For Change. Real Change
I had thought that we weren’t supposed to do election stuff beginning this weekend, but my opposite number did a piece entitled “Democratic victory can only bring danger” (no exclamation points, but you could feel they were supposed to be there), which you can see here. I then wrote a counterpart (newspaper version here) so both could be packaged together. My suggested headline was above but that wasn’t upset enough to match up properly with the other side. Sometimes it’s just so tiring to be the angry left.
Again, I’m the D talking head on Horizon (PBS Channel 8 Tempe) Tuesday night, 10 – 11 pm, doing local and AZ election punditry, then again on the McMahon Group, which will air Sunday 11/9 at 4 pm on KTAR radio.
GOP’S EXCLUSIONIST VIEW OF THE ‘REAL’ AMERICA
East Valley Tribune, Nov. 2, 2008
I’m getting slightly woozy over which McCain argument I’m supposed to rebut this weekend. First, the Republicans argue that we should elect the Arizona Republican because he’ll be real change -- from the incumbent Republican. We need change!
Then they argue that we can’t elect Obama because then the Democratic Congress will have a free reign to do things. We must stop the Democrats from giving us change!
Change! No, stop change from happening! Remember when politicians were supposed to stay “on message” with just one message? The good old days, when you needed two candidates, not just one, to have a debate?
You wonder where these “we need gridlock!” Republicans were the past 3 presidential elections. With the GOP firmly in control of Congress, shouldn’t they have supported Bill Clinton, Al Gore, and John Kerry, to provide a much-needed check on the partisan excesses of Trent Lott and Tom Delay? Oh, wait.
There’s also a weird quality to GOP demands that Democrats must work “across the partisan divide,” that only bipartisan solutions can solve our problems. McCain is supposedly a better choice because of his past record of working with Democrats -- so we should elect him Tuesday so he can become president and refuse to work with Democrats.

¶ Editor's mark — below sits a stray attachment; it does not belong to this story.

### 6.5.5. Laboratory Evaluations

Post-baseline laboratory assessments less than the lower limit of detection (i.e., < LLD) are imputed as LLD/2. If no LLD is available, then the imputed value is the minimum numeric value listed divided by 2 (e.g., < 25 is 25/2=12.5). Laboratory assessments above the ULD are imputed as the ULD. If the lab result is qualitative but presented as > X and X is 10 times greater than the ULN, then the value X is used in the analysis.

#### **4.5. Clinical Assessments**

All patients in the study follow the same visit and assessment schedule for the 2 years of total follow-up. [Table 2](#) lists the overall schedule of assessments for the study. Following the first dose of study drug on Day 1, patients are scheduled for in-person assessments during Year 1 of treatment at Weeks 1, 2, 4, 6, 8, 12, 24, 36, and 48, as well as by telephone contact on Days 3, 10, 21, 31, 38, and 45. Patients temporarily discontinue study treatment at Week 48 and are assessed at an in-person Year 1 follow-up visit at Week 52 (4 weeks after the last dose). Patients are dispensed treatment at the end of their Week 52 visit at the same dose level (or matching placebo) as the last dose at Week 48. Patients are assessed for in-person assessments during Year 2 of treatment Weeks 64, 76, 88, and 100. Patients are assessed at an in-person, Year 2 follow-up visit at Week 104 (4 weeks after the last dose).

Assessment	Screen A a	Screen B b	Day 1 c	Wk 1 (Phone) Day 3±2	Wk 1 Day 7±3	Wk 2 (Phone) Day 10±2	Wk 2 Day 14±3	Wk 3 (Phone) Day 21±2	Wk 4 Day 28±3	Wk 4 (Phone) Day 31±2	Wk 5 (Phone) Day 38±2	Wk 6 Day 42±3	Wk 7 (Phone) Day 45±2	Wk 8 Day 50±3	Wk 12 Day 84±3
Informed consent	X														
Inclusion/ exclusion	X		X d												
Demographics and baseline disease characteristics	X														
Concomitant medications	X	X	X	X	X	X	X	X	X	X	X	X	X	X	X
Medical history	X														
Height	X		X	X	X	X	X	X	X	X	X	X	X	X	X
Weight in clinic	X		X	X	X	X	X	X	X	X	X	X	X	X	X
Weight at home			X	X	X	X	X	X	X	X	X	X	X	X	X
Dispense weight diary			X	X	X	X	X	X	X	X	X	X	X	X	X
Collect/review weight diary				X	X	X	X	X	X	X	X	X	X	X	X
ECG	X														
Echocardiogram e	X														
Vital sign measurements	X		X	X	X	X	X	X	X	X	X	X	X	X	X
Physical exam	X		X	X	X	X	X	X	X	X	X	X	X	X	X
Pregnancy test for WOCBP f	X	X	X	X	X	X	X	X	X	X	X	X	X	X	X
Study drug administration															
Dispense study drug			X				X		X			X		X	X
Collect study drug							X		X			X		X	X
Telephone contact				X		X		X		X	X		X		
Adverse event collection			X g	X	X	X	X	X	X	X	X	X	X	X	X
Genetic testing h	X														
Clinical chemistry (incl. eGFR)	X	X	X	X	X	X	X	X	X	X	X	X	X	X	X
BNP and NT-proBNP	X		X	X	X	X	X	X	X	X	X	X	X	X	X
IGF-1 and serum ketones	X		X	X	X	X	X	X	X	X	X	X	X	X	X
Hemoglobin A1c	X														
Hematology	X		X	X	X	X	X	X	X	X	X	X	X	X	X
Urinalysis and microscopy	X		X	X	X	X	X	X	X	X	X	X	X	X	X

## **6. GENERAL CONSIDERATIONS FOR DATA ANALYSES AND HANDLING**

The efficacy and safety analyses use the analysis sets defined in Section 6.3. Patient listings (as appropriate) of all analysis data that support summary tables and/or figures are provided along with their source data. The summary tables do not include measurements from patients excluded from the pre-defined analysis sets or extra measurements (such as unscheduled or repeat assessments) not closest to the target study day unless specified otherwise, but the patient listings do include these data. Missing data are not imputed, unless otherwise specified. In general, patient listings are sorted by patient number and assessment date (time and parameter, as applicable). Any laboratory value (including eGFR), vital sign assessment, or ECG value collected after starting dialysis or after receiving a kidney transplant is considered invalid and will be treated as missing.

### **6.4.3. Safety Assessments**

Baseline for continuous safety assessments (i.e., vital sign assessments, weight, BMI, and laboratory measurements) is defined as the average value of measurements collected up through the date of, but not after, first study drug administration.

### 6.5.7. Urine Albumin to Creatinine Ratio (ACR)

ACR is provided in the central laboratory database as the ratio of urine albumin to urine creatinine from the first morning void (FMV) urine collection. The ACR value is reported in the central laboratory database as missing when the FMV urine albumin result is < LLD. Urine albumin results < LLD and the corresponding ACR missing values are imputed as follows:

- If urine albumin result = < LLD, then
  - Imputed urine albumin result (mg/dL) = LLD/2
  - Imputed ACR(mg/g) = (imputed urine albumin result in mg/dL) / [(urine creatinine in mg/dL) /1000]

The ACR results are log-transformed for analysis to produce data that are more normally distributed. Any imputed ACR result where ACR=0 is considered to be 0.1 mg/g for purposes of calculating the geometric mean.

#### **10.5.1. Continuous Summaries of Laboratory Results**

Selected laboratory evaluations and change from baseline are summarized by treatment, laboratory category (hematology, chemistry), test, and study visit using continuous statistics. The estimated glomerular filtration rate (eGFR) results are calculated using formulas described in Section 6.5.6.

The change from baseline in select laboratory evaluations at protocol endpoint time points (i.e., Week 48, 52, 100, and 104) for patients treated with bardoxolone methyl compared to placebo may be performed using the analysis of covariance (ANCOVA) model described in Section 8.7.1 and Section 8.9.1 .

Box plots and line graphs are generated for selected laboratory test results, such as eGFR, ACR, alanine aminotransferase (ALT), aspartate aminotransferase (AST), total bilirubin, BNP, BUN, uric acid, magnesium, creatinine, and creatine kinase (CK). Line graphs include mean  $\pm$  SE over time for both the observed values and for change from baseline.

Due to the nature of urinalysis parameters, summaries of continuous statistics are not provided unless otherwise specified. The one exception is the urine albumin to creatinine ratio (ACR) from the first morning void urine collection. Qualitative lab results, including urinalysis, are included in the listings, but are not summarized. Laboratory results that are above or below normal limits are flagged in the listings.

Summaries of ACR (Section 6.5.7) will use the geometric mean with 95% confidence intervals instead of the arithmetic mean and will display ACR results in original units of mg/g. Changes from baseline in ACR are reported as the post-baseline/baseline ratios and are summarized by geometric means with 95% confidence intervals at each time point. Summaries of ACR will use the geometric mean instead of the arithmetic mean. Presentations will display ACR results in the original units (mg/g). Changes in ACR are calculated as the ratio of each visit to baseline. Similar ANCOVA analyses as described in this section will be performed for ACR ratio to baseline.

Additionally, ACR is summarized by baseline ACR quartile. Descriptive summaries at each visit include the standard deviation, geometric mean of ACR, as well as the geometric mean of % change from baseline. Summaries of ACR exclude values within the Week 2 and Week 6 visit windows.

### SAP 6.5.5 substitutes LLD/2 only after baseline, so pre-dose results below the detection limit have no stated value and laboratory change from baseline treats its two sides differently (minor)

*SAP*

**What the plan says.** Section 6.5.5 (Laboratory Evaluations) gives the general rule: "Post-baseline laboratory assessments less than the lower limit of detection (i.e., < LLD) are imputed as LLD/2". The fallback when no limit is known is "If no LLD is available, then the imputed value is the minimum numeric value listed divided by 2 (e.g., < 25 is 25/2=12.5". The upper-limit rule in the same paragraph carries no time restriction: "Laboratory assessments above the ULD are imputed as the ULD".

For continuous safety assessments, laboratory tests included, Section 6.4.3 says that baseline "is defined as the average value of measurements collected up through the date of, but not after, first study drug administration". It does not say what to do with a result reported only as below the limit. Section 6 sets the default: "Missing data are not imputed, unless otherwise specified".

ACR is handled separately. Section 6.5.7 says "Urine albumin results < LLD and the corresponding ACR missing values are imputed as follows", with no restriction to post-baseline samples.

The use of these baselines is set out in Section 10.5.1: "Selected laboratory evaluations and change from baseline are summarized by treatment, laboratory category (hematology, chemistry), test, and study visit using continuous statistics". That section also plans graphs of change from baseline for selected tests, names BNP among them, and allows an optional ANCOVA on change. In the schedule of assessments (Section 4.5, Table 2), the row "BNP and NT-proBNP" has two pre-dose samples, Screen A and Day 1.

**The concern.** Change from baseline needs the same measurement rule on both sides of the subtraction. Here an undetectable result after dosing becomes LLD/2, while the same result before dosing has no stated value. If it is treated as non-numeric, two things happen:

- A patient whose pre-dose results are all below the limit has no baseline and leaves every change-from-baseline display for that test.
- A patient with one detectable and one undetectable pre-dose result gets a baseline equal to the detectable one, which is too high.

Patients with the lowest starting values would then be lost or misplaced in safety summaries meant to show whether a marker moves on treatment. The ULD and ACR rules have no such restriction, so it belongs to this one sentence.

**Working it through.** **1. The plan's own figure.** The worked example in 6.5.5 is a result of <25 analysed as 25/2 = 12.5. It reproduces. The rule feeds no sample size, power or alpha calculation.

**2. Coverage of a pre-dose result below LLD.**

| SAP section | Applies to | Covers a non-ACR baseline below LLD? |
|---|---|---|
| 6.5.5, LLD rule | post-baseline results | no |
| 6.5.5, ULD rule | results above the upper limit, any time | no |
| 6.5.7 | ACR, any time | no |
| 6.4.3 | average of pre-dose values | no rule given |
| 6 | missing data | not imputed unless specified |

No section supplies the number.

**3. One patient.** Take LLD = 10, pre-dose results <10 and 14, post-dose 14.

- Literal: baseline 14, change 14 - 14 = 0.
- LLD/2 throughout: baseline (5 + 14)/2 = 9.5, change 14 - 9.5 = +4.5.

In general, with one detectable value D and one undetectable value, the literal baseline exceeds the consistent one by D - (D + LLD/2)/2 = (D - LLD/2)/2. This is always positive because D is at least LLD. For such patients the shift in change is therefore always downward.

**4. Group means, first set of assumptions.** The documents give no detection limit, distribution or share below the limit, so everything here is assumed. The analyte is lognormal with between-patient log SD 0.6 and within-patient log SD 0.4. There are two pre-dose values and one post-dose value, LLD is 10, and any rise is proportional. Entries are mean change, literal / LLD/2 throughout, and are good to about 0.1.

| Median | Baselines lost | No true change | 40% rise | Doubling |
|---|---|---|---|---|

These are rather politically-oriented arguments from those who claim to be rising “above politics.” I’m not much of a believer in the deeply-held American myth that politics and government are best populated by amateurs. “I’m not a politician,” cry people running for elective office, the very definition of a politician. Or that you’re not a “career politician,” because unlike every other form of human endeavor, in politics having experience apparently makes you less competent.
I’m also not big on anti-partisanship, the belief that there are somewhere-in-the-middle solutions around which we all can coalesce if only both sides’ extremists would let us. So what exactly are these incredibly obvious compromises, that the Iraq war would have been wise and popular if we had invaded with 65,000 troops instead of 130,000? That gay marriage would be resolved if gays could marry but then had to get divorced after 5 years?
Then when both parties do reject their extremists and come together at a time of a national crisis, the same anti-partisans reject these “expert” solutions of those back-scratching “Washington insiders.” McCain found out how well an immigration compromise played with GOP primary voters, and didn’t everybody just absolutely love the bank bailout?
But even if you believe that politics is beneath you and that ideologically-consistent political parties -- rather than making voting generally clearer, and allowing like-minded people to organize for greater impact -- are bad, the closing days of this campaign, at least on the GOP side, aren’t going well for this faux bipartisanship.
I’ve learned that because (like John McCain, or at least the 2000 version) I support a graduated income tax, and support taking money from one group (taxpayers) and giving to another (teachers and schools), I’m a socialist. So which one of us is the extremist?
It’s no big deal to call me a redistributionist; it makes me nostalgic for my brief political career. And I don’t take it that seriously when McCain or Palin talk about the “real America” that clearly excludes me.
But as Matthew Yglesias wrote last week, there are lots of Americans who might take this “real America” business differently. You might think differently about whether the Constitution was “perfect” if your ancestors were legally not “real” and got counted as 3/5ths of a person. Lots of pundits talk about crucial voting demographics as if the only votes that “really” count are white, blue-collar males. There are Arizonans who happen to be Hispanic whose families have lived here for dozens of generations getting lectured on what it means to be a “real” American by recent transplants from the Midwest.
I don’t think America has much to fear from Tuesday’s election. At least not the America that includes us all, not just GOP-approved “real” Americans.